The Wired Correspondence wanted to find out how Filipino millennials see themselves, what they envision themselves to be years from now, and what matter to them most—and see whether the results are any different from the Western experience.
And so we asked 100 Filipino millennials aged 17–35 years: “What do you see yourself achieving in the next 10 to 20 years: money, fame, or purpose in life?” Their responses indicated fascinating results.
Of the 100 respondents, only one cited fame as a main goal, and more than half of the respondents (62%) wanted to realize soon their purpose in life. Although the sample size of this survey and the context in which it was administered differ greatly from the surveys conducted in the West, it sheds light on how millennials, particularly Filipino millennials, think about their future.
Others Before Self
Some of those who chose purpose in life as their goal expressed their desire to give back to their communities and influence others. One respondent explained, “By travelling the world and helping those who are in need, I make an indelible mark bigger than myself, and for me, that’s more fulfilling than living a life of luxury.”
In the work of Twenge, Freeman, and Campbell, they found an increase in community service and volunteering among millennials, but they questioned such trend, given that the measures for concern for others showed a decline. In the Western context, community service and volunteering go hand in hand with successful college applications. This relation, according to the authors, could support the rise in the participation of millennials in volunteer activities. In the Philippines, bayanihan is part of the core values that Filipinos live by, and so, the respondents’ intention to make a difference in their communities is not at all surprising. According to one respondent, “I just want to be that someone who will create a good impact [on] the society, hoping that it will produce a ripple effect.”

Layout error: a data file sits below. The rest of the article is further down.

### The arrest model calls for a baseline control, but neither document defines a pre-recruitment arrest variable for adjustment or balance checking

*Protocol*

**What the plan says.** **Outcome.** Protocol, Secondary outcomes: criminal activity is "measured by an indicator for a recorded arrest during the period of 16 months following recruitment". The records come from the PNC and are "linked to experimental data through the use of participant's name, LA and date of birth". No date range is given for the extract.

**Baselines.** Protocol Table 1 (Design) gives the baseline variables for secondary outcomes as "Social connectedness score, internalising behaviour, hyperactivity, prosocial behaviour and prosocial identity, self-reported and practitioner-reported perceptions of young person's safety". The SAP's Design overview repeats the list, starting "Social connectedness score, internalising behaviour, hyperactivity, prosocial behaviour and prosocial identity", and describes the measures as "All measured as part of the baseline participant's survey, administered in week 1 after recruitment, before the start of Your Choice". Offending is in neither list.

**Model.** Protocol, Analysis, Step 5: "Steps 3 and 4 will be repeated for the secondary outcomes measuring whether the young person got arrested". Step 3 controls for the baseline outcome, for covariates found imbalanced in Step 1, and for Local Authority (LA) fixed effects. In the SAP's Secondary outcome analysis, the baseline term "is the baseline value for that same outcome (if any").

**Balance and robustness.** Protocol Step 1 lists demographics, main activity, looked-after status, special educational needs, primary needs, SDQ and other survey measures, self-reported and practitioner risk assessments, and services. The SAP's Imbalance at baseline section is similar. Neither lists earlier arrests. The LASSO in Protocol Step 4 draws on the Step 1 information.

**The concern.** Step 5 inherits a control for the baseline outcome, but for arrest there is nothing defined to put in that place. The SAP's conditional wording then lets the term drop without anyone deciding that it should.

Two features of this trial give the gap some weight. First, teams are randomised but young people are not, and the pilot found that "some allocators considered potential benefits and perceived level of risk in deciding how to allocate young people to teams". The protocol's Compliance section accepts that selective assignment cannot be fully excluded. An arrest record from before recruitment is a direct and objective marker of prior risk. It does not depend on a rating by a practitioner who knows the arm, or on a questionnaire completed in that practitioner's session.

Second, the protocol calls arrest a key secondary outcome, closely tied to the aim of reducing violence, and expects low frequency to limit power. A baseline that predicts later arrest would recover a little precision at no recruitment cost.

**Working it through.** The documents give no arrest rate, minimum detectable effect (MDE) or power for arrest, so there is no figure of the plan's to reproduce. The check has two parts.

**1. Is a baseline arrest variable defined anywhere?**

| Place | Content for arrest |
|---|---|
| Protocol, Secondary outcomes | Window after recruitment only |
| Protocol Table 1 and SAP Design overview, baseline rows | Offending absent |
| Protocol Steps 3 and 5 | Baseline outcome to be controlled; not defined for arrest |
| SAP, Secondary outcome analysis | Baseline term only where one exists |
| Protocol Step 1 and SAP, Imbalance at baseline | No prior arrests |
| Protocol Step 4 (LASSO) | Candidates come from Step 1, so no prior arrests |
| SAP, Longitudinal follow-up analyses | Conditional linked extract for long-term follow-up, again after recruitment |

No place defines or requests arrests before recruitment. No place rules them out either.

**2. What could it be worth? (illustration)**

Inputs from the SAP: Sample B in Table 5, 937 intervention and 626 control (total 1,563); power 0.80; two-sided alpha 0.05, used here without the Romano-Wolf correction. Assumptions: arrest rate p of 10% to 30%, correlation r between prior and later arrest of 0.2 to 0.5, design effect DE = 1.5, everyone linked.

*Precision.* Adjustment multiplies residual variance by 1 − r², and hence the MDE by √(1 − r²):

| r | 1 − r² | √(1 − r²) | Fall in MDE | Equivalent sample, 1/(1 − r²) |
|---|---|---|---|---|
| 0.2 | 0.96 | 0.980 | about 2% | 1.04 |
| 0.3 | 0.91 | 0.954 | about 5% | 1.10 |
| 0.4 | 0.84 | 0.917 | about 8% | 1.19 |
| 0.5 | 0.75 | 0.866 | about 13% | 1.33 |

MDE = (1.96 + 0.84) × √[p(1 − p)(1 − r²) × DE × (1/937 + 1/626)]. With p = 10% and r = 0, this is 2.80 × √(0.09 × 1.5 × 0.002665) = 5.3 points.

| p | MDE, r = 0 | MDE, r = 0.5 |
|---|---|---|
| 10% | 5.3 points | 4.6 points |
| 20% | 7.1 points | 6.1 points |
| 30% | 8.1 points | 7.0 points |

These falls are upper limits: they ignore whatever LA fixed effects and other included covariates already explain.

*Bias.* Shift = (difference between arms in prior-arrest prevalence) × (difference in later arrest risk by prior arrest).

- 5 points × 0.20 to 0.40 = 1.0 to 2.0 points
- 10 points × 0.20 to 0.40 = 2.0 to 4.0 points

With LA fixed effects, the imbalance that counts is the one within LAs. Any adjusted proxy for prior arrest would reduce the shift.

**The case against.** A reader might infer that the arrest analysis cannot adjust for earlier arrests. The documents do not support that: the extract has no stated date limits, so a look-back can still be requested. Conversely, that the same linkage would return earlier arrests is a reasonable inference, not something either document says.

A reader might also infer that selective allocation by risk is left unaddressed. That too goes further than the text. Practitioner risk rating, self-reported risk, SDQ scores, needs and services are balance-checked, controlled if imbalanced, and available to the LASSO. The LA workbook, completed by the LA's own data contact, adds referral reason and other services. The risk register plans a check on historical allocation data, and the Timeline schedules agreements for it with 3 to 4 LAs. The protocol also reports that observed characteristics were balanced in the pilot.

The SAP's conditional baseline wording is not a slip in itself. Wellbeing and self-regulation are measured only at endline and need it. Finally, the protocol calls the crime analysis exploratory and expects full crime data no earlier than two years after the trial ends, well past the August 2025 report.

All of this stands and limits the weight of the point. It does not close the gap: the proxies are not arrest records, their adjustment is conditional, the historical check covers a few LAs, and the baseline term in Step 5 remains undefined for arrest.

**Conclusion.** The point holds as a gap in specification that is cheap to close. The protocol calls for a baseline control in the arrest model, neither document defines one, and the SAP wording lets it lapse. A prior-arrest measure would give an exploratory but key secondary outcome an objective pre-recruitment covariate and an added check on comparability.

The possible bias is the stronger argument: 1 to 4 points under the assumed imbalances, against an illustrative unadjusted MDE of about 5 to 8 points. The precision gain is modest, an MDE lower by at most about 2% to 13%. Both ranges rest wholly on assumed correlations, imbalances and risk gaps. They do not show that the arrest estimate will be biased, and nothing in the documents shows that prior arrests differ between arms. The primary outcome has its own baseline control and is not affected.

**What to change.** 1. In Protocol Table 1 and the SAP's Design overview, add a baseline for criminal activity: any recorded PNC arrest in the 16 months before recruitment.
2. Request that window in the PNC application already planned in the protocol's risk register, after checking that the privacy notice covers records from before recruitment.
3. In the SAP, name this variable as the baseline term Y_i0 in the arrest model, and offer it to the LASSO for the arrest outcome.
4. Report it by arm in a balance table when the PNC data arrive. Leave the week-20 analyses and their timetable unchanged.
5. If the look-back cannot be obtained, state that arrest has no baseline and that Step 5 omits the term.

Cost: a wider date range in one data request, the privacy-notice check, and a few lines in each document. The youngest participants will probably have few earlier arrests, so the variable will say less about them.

In line with the sense of community that the informal survey revealed, the respondents placed great emphasis on their families and relationships, especially those who chose purpose in life as their main objective. One respondent said, “What I really want to achieve is to have my own family while making sure that I can give them overflowing happiness.” Another explained, “I could have chosen money as that largely affects stability. But it’s really more than having enough money. It’s also having enough time for work, for recreation, and for family, friends, self.”